Police had surrounded the area with yellow caution tape, stationing officers on each side. Although confrontations never turned physical, they were frequently heated and profane.

Demonstrators held signs of protest — “NO HONOR IN RACISM,” “CHANGE THE NAME” — and displayed burgundy-and-gold T-shirts adorned with dissent: “RETHINK,” “REPLACE,” “RENAME.”

“We are people,” the crowd chanted. “Not your mascots.”

Most fans heading for the game ignored them. Others shouted back.

“It’s nothing personal,” one fan yelled. “You can’t change history,” said another.

A man with a sticker of an Indian head logo on his cheek said he didn’t understand: “They should be honored.”

“I’m so sorry that your feelings are hurt,” a woman shouted, while smiling. “We all have things to boohoo about.”

Tusweca Mendoza, an 8-year-old protester who lives in Arlington, Va., dared a fan to call him a Redskin. He didn’t.


The event was organized by a coalition of groups that have spoken out against the use of Native American imagery in sports. Organizations like the National Congress of American Indians, The National Coalition Against Racism in Sports and Media, and Change the Mascot have argued that such mascots dehumanize Native Americans, reducing them to racist stereotypes rather than real people facing real challenges. They say such imagery makes it harder for indigenous people to advocate for themselves, and also has direct effects on the psychological health of Native youth.

Activists have been pushing back against the Washington team name for years now, and some progress seems to have been made in the 2014 season. The largest protest in more than two decades was held in Minnesota in November, before Washington fell to the Minnesota Vikings in one of its 12 losses this year.

Public support for the use of the name has also been diminishing among a number oflarge news outlets, including The Huffington Post, as well as among several TV commentators. In June, the U.S. Patent and Trademark Office canceled the team’s trademarks, claiming the name is “disparaging to Native Americans.” An appeal is still pending.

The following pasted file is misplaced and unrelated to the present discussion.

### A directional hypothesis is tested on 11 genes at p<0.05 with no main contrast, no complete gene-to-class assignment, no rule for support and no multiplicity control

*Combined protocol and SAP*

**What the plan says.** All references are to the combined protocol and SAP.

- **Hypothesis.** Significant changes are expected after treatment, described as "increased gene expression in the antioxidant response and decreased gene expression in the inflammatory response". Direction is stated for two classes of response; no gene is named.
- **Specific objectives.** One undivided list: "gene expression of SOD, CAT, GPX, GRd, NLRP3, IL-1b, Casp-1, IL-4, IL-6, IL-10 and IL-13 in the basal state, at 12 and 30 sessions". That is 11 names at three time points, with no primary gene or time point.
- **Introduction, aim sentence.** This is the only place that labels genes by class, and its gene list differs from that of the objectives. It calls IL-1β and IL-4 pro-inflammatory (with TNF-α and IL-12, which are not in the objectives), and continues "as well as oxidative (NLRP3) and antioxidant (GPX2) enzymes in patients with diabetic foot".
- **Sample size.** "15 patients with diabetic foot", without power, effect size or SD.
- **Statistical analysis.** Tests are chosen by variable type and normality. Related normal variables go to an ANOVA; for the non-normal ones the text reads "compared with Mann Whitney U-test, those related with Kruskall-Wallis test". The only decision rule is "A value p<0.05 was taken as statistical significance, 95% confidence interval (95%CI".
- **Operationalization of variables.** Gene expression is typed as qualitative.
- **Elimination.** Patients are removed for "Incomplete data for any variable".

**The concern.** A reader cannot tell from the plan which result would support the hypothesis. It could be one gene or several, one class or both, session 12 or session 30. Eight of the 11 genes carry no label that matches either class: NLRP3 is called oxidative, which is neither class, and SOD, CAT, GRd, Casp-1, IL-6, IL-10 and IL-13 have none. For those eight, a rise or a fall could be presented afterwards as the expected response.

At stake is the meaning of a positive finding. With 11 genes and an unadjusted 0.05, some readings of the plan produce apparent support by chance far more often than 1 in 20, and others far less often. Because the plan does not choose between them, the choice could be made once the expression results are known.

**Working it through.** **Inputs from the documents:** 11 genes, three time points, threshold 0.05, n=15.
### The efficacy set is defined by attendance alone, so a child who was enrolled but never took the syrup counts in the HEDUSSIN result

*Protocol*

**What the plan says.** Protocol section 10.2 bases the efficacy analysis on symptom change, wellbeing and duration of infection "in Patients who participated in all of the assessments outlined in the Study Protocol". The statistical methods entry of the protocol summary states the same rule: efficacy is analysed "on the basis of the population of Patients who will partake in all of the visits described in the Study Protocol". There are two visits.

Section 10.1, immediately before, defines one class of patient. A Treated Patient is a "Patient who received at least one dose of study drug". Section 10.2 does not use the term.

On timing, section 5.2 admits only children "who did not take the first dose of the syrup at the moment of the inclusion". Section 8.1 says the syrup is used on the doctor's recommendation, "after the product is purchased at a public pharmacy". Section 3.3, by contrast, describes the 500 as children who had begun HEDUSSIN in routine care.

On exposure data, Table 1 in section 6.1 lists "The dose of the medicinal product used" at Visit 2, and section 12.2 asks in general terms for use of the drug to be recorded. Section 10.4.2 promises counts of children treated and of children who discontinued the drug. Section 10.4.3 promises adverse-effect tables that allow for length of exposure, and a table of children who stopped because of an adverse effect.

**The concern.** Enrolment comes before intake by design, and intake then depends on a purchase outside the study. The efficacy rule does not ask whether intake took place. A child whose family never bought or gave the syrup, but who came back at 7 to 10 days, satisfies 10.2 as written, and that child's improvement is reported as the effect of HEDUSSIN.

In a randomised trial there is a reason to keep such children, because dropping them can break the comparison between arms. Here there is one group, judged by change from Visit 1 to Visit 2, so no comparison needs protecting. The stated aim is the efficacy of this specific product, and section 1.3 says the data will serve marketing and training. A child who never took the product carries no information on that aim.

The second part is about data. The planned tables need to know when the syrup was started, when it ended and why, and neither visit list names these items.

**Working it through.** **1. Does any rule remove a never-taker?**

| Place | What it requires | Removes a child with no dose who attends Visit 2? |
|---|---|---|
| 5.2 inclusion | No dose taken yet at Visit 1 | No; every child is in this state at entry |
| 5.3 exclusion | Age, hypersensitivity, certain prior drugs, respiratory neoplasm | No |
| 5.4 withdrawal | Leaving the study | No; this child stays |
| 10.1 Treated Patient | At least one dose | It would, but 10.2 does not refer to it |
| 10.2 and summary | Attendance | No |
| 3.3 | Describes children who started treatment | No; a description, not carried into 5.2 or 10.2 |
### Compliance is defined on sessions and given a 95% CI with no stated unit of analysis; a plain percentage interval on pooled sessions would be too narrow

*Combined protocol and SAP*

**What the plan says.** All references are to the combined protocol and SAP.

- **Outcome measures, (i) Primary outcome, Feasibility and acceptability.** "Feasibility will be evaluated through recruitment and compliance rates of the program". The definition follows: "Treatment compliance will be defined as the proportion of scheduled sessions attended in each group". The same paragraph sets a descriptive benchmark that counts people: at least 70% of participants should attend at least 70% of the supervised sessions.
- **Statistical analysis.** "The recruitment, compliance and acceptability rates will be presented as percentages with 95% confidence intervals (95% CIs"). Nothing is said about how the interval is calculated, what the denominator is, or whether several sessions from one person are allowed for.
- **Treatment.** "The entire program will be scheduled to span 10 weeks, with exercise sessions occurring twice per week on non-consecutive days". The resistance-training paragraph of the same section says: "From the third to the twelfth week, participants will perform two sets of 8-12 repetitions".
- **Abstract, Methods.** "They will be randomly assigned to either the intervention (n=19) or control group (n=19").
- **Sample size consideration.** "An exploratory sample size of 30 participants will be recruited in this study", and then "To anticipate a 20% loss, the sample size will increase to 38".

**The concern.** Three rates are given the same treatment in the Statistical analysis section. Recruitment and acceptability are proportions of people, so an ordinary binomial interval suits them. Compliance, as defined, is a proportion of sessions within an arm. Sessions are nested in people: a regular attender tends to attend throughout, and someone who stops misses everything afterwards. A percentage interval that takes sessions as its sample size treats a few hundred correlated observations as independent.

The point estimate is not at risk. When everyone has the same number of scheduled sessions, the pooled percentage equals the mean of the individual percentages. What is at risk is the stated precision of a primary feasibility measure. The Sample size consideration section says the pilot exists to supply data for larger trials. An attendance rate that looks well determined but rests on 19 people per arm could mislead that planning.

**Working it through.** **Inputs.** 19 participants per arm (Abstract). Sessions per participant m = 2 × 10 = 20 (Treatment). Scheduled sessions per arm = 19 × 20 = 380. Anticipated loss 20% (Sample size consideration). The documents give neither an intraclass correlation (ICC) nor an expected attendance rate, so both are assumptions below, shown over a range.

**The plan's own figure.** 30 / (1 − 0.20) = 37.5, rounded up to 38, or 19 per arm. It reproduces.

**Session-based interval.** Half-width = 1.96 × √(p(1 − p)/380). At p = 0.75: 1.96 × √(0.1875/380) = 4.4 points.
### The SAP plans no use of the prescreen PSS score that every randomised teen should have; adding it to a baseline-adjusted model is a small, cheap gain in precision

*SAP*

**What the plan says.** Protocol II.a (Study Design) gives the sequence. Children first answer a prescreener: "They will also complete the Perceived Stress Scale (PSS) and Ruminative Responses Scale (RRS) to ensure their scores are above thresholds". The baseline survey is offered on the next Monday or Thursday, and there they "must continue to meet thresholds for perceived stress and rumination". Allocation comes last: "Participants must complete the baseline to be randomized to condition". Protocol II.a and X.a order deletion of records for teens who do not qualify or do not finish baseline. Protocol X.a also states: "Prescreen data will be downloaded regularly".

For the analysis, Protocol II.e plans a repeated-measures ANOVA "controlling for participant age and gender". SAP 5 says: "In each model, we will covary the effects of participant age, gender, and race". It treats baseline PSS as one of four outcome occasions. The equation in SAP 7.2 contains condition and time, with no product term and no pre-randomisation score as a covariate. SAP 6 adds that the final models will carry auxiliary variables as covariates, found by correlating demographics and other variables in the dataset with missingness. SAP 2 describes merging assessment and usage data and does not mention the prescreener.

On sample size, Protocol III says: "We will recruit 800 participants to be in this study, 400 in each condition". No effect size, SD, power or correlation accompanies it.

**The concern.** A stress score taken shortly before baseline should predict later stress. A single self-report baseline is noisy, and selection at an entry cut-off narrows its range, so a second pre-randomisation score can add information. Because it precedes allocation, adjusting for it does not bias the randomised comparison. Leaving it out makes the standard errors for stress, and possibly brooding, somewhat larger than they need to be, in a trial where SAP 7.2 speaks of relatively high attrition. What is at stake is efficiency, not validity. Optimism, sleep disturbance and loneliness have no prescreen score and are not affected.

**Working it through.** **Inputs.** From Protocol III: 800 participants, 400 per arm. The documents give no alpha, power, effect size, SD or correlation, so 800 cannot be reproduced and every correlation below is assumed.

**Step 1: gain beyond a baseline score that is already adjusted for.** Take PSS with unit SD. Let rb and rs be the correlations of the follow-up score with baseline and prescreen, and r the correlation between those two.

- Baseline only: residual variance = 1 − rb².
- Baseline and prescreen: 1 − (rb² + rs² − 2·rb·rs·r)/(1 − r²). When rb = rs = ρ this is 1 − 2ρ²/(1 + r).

Team owner Daniel Snyder has remained insistent that the name isn’t going anywhere. Earlier this year, he created a foundation intended to help indigenous communities, claiming that his team’s mascot wasn’t one of the “genuine” issues facing American Indians. As part of this broader argument, supporters of the team often point to Native Americans who say they aren’t bothered by the name as proof that the controversy is overblown.

But opponents of the team name argue that a lack of consensus among the nation’s 566 federally recognized tribes and millions of Native Americans does nothing to invalidate the objection. For many, the primary problem with organizations like Snyder’s is that they are built on Native stereotypes and mischaracterizations that contribute to a broader environment of disrespect for indigenous people. It’s this damaging attitude that allows many on the other side of the debate to deny Native Americans the simple request to be seen as equals in the eyes of their non-Native peers.

Opponents of the name have been working to take their fight deep into the postseason, even if the team itself has long been out of playoff contention. As Think Progress points out, the National Congress of American Indians and the Change The Mascot campaign have launched a fundraiser to create a new ad against the name. So far, they’ve raised more than $20,000, which will help pay for a digital campaign.

In anticipation of the Super Bowl earlier this year, the NCAI released a powerful 2-minute video called “Proud to Be” that spoke to the legacy of Native Americans and their communities today.

The groups plan to have a new video ready for the upcoming Super Bowl in 2015.